Dynamic graphing technology can be very useful for observing how the parameters of a function are related to the features of its graph and can help students generalize their observations. Consider giving students individual access to dynamic graphing technology, and then giving them time to explain the behaviors of the graphs. If students don't have individual access, projecting the applet in the digital launch would be helpful.
Launch
Dynamic graphing technology is great for showing how graphs move when their equations change. One of the simplest ways to show the changes is by using sliders that control the values of the parameters. This process is usually very easy in online graphing calculators such as Desmos. If using Desmos, demonstrate the following process to students.
 When a letter other than \(x\), \(y\), or \(e\) is typed into an input field, Desmos will offer a slider. For example, typing the equation \( f(x)=x+a\) will prompt a choice to create a slider for \(f\). Because this is not what we want here, ignore the prompt and keep typing. (Once an equal sign is entered, \(f\) is recognized as the name of the function.)
 When Desmos offers a slider for \(a\), hit the return key or click on the blue button that says \(a\) to create the slider then finish inputting the expression.
 Repeat the process for \(g(x)=x+b\). (The absolute value bars are accessible on the virtual keyboard.)
 To edit the upper and lower limits and the step by which the slider moves, click on the upper or lower limit of that slider. A small editing window will open where changes can be made.
If you will be using graphing technology other than Desmos for this activity, you may need to prepare alternate instructions.
Supports accessibility for: Organization; Conceptual processing; Attention
Student Facing
Graph the functions \( f(x)=x+a\) and \(g(x)=x+b\). Experiment with different values of \(a\) and \(b\) and observe what happens to the graphs.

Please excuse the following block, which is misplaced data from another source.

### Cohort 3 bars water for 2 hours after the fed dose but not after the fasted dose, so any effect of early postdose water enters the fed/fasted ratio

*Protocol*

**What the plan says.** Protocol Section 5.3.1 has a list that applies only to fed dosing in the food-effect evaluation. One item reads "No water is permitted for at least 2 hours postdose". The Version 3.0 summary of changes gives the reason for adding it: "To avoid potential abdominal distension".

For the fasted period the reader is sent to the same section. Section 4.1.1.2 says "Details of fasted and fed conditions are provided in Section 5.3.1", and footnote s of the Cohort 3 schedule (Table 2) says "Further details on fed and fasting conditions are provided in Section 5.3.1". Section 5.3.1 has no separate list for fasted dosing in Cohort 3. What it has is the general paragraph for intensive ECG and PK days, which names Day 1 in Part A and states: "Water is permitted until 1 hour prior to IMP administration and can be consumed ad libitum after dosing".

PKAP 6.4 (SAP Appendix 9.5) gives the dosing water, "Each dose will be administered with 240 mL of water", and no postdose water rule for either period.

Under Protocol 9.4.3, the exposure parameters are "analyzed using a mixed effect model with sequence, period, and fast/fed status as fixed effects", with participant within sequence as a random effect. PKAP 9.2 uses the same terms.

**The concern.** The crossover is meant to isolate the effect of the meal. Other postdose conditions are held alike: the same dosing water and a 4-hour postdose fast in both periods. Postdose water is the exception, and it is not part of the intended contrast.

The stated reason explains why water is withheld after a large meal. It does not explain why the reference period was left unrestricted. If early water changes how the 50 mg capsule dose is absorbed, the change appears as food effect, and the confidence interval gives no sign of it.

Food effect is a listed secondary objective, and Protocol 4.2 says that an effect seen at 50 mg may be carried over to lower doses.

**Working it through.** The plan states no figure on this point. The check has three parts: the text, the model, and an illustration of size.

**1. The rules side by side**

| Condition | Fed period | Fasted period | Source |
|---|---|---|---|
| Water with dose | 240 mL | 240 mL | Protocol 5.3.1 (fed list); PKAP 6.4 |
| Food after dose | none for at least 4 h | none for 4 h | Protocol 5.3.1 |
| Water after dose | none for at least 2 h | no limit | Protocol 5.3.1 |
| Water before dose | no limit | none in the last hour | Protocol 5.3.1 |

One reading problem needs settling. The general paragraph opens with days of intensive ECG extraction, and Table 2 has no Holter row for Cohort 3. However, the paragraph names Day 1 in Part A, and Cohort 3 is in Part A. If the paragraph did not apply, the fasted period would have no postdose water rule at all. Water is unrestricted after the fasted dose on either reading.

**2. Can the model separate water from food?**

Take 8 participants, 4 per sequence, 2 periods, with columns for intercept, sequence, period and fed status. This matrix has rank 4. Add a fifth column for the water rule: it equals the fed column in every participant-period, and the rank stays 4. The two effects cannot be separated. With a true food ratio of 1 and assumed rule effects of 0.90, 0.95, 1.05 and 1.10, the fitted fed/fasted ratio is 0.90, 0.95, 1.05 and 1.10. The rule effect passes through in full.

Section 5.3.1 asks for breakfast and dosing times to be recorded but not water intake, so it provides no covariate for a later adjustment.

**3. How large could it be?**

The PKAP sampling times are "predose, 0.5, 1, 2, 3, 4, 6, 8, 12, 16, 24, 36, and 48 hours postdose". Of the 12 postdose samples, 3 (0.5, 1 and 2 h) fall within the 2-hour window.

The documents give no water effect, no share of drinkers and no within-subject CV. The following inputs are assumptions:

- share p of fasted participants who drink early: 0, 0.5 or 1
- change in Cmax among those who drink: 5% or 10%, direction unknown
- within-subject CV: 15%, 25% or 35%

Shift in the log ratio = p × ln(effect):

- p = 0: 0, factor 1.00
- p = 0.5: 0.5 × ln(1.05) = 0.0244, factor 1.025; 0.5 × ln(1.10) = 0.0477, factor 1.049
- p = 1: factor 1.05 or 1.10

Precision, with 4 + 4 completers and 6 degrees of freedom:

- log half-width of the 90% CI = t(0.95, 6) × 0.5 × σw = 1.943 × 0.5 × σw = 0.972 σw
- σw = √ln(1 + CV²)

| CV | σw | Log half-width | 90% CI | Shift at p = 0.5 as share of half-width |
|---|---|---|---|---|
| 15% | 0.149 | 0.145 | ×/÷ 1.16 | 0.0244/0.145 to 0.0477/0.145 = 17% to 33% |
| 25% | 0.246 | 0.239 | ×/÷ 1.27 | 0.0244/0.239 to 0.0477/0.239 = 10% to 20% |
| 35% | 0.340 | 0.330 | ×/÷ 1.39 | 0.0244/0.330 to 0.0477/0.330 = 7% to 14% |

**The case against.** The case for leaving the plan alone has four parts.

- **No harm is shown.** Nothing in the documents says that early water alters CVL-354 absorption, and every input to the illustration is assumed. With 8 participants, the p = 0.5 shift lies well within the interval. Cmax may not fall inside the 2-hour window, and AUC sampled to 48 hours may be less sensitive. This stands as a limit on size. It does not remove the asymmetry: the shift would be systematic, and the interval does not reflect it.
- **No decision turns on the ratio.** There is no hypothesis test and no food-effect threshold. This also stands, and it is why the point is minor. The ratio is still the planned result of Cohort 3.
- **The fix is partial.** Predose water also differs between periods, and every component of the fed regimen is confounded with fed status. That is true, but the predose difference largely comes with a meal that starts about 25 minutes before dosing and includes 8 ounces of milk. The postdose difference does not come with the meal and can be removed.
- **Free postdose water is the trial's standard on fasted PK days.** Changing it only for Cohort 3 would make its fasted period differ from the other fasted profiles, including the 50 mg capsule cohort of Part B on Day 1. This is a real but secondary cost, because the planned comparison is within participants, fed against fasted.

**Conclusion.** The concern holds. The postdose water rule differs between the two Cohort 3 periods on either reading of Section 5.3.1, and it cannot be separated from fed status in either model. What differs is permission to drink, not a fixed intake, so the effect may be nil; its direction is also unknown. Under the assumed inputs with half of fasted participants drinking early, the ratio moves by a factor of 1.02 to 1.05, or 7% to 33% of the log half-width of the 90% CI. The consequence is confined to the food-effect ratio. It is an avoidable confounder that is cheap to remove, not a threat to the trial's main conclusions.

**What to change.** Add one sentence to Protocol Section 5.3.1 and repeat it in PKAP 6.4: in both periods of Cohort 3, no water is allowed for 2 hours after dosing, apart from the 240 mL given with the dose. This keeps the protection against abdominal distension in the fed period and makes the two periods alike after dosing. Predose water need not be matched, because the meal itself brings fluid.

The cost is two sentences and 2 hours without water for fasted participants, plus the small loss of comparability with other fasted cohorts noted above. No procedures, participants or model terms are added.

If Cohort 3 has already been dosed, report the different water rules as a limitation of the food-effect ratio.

How does changing \(a\) change the graph?
 How does changing \(b\) change the graph?
Student Response
For access, consult one of our IM Certified Partners.
Student Facing
Are you ready for more?
 Look for the minimum of each graph. Each point represents the least value of the function.
 For function \(f\), what value of \(x\) gives the least output value?
 For function \(g\), what value of \(x\) gives the least output value?
 Another function is defined by \(m(x)=x+11.5\).
 What value of \(x\) produces the least output of function \(m\)? Be prepared to explain how you know.
 Describe the graph of \(m\).
Student Response
For access, consult one of our IM Certified Partners.
Launch
Give students a few minutes of quiet think time. Provide access to graphing technology, if requested.
Ask students to not only observe how the addition or subtraction of 2 affects each graph, but also be prepared to offer an explanation as to why it makes sense that the graph is where it is. Consider demonstrating what a possible explanation could look or sound like, using function \(f\) as an example. Or, consider giving prompts such as:
 It makes sense that the graph of \(\underline {\hspace{0.5in}}\) is located \(\underline {\hspace{0.5in}}\) because . . . .
 I know that the vertex of graph of \(\underline {\hspace{0.5in}}\) belongs at \(\underline {\hspace{0.5in}}\) because . . . .
Follow with a wholeclass discussion.
Supports accessibility for: Organization; Conceptual processing; Attention
Student Facing
Here are equations and graphs that represent five absolute value functions.
Notice that the number 2 appears in the equations for functions \(g,h,j\), and \(k\). Describe how the addition or subtraction of 2 affects the graph of each function.
Then, think about a possible explanation for the position of the graph. How can you show that it really belongs where it is on the coordinate plane?
Student Response
For access, consult one of our IM Certified Partners.
Student Facing
Are you ready for more?